# Practical application of imaginary numbers.

Ever since i has been introduced to me, I have been thoubled with the concept of it. It never really stuck with me, and never really made sense to me. Anyway, what is the practical application, in the real world, of i? How can it actually do anything, or be applied to actual life, if it is imaginary? It is a non-existant number, and yet it is used to prove math equations.

Huh?

Practical uses of complex numbers is wide and it simplifies many things :

1> Evaluating complex Integrals.

2> Fourier transforms (Big daddy of anything to do with waves , music MP3s, Pictures and digital movies, Cat Scans, NMR, anything u can imagine of pretty much on those lines)

3> Geometry to an extent

4> All kinds of transforms

5> Control system design (even Artificial Intelligence)

hope that helps

They’re used in electrical engineering to descrive how circuits operate inside. Without them, we couldn’t design even an AM radio. Do a Google-search on “impedance”.

Stephen Hawking thinks that there may be an imaginary dimension to time! From his public lecture The Beginning of Time there is this:

http://www.hawking.org.uk/text/public/bot.html

Imaginary numbers are also used in regular, mainstream quantum mechanics: The Schrodinger wave function has imaginary numbers in it.

Imaginary numbers aren’t imaginary like the Invisible Pink Unicorn, any more than irrational numbers are ditsy and confused. They’re as metaphysically real as any other number.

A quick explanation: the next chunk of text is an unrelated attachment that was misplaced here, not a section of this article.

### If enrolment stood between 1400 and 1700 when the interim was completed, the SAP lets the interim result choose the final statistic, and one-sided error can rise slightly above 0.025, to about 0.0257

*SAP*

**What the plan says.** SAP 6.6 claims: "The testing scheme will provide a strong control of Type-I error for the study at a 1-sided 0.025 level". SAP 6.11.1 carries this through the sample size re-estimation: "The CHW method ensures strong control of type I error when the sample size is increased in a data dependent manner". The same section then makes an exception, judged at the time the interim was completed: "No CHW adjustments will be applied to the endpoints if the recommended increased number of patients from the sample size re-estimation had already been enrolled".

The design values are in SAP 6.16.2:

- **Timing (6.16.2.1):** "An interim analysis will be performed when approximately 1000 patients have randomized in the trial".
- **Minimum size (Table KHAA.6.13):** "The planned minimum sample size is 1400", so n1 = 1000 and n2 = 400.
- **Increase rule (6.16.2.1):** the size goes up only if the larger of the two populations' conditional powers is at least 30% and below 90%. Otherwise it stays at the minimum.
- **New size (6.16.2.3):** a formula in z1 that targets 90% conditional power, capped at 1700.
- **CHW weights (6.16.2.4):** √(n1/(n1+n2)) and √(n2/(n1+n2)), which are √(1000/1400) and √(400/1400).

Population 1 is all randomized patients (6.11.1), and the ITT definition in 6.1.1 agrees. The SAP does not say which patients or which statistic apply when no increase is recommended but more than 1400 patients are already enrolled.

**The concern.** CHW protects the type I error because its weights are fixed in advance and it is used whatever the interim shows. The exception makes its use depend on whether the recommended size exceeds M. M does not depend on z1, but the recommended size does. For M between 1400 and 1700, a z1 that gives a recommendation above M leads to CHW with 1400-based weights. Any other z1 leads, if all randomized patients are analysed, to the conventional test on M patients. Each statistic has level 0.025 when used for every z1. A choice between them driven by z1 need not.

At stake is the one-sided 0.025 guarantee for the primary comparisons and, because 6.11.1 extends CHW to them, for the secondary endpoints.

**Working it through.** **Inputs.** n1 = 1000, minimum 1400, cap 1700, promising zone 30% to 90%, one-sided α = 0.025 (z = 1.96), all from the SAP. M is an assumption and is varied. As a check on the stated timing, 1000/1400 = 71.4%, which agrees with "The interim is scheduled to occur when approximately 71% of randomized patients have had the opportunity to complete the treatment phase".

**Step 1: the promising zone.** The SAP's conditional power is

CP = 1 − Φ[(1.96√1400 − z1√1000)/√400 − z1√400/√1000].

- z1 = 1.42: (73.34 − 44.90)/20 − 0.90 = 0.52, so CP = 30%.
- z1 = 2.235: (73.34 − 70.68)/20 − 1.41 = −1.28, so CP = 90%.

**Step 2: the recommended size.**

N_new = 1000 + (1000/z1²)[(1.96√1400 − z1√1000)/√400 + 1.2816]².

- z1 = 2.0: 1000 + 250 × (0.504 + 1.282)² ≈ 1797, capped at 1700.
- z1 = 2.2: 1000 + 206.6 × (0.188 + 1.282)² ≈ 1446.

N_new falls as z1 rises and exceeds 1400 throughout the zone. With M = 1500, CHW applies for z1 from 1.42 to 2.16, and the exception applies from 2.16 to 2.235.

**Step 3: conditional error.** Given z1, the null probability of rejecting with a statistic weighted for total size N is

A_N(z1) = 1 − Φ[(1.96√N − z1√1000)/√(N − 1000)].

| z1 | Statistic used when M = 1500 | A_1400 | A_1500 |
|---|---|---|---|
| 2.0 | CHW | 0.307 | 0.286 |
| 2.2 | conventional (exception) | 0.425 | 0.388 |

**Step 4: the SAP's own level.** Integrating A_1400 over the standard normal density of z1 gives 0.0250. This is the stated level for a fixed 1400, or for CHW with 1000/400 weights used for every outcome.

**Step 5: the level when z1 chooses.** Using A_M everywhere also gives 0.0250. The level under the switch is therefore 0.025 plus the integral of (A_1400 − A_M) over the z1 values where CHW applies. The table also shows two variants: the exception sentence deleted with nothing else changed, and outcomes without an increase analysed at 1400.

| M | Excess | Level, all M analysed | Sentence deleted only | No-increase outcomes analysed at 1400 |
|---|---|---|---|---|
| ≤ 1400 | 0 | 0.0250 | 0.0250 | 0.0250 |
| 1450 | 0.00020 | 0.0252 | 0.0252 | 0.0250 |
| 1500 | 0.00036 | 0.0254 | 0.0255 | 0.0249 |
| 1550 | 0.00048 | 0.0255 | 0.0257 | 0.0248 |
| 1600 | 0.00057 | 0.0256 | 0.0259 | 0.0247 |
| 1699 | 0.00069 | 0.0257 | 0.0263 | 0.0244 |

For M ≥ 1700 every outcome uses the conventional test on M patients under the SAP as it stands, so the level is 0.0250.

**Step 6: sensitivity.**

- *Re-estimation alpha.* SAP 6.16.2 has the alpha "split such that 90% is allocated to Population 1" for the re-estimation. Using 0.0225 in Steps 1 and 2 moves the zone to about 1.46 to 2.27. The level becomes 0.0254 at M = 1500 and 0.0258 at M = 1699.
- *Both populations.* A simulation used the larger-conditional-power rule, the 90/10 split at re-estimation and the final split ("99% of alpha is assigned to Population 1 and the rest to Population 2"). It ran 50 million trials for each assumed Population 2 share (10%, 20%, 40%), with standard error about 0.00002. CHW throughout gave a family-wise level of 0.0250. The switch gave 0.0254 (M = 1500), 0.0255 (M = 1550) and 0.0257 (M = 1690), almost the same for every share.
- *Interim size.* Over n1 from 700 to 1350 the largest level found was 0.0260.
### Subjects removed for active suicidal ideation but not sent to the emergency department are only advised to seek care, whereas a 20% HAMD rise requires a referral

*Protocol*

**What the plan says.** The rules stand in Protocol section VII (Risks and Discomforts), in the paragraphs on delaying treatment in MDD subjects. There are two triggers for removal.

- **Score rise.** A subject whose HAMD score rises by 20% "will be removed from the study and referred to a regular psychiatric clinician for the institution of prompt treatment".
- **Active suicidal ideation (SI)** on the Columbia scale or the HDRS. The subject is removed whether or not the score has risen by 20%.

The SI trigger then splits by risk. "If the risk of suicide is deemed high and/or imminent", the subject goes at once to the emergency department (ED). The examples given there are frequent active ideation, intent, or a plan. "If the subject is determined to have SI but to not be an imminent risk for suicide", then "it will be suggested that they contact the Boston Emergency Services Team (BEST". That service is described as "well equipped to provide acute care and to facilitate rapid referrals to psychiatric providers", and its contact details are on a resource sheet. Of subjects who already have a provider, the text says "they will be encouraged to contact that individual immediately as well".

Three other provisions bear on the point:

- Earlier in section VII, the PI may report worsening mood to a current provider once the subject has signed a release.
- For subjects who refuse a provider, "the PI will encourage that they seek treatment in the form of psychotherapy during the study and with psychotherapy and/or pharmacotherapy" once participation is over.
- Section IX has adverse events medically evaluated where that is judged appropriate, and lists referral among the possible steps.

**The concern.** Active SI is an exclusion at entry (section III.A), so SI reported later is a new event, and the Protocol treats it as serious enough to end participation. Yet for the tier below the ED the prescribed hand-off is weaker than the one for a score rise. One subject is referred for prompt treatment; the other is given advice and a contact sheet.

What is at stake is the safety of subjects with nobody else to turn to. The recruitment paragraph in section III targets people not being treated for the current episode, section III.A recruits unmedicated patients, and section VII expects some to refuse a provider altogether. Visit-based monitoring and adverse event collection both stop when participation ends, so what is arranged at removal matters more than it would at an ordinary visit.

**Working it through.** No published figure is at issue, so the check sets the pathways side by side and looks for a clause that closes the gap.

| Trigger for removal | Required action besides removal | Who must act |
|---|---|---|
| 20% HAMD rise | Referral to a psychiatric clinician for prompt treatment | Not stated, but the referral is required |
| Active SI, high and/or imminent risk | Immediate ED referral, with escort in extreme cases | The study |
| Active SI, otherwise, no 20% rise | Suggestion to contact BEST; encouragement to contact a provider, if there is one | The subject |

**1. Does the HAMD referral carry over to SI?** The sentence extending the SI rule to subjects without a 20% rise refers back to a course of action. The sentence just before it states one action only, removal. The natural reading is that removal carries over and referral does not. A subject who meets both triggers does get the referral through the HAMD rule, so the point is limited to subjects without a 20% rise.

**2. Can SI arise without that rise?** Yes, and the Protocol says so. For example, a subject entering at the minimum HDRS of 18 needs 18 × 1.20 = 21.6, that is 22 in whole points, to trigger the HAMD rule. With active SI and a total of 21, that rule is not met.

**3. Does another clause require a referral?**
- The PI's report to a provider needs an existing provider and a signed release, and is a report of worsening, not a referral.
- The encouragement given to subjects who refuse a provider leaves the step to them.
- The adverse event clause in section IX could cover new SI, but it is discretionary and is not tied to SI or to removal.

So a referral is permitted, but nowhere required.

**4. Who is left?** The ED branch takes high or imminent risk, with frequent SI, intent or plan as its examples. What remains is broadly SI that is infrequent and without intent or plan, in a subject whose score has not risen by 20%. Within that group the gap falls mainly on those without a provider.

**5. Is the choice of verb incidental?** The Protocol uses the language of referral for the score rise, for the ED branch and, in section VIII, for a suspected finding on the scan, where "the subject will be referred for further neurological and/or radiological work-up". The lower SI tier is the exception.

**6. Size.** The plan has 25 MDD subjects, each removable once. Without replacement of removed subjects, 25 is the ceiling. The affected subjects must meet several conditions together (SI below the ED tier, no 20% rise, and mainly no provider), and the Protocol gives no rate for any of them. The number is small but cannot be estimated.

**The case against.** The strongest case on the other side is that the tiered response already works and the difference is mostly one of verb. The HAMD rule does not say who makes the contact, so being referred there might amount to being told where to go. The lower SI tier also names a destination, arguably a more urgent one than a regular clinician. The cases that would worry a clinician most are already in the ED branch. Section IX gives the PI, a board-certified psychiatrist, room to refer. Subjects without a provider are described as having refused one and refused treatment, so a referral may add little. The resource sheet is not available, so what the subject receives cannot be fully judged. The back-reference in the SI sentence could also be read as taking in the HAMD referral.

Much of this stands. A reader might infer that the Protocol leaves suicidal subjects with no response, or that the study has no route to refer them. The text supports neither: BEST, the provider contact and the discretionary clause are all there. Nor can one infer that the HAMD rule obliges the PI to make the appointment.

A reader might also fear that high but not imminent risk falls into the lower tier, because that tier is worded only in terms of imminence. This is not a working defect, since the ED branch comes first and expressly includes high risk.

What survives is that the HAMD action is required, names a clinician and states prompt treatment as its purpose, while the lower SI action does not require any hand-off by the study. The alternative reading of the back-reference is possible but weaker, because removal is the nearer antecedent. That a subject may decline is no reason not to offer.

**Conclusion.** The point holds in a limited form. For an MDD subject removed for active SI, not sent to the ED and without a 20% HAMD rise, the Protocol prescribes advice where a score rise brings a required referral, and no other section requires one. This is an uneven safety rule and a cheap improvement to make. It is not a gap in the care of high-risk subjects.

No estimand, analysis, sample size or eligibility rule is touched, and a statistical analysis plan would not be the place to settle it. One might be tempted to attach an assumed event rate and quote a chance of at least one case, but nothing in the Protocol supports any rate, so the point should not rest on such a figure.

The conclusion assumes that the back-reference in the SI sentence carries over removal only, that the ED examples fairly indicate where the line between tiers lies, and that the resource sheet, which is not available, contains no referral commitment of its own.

If they were invented today, they would probably have been called virtual numbers , but as they were invented years ago, before the virtual world was a concept, they’re called imaginary.

Anyway, imaginary/complex numbers are also used to derive a lot of trig equations (remember sin^2 + cos^2 = 1?, that’s derived using De Moivre’s Formula which links sin, cos and the exponential function).

Basiclly, it’s useful if a proof involves something squared becoming a negative (i^2 = -1).

Cardanos/Ferrari’s method uses complex numbers to find (real) roots of 3th and 4th degree equations.

You can actually derive all trigonometric relations of real numbers without appealing to imaginary numbers. Imaginary numbers just happen to be a lot more convenient often.

To wit, your example can actually be proven cleverly with geometry or as an appendage to various real calculus arguments. This is not as clean as the De Moivre way, but we should be honest.

Imaginary numbers are incredibly useful as computational shortcuts. There are often occasions when use of imaginary numbers is the only way to solve a problem, but in terms of physical measurements imaginary numbers don’t necessarily need to be appealed to. It’s really only in the modelling, theory, and explanations that complex mathematics is used.

I think that imaginary numbers are called that because early mathematics had no solution for the equation
x[sup]2[/sup] + 1 = 0. The equation and others like it popped up from time to time and were said to have no “real” solution, only an “imaginary” one.

Just a general philosophical observation:

Negative numbers are EVIL, we must resist learning about them. And anyway, what possible use could such a thing have?

Imaginary numbers are EVIL, we must resist learning about them. And anyway, what possible use could there be?

Non-Euclidian geometry is EVIL, etc., etc.
My point: why not say: “WOW, COOOOOL!!!” and then go looking for new applications? All too often our response is to accuse the new idea of being a blasphemous evil which needs stamping out, rather than to see it as a brand new toy.

As another poster pointed out, imaginary numbers are useful in electrical engineering.

It’s worth noting however, that it’s basically a matter of convenience.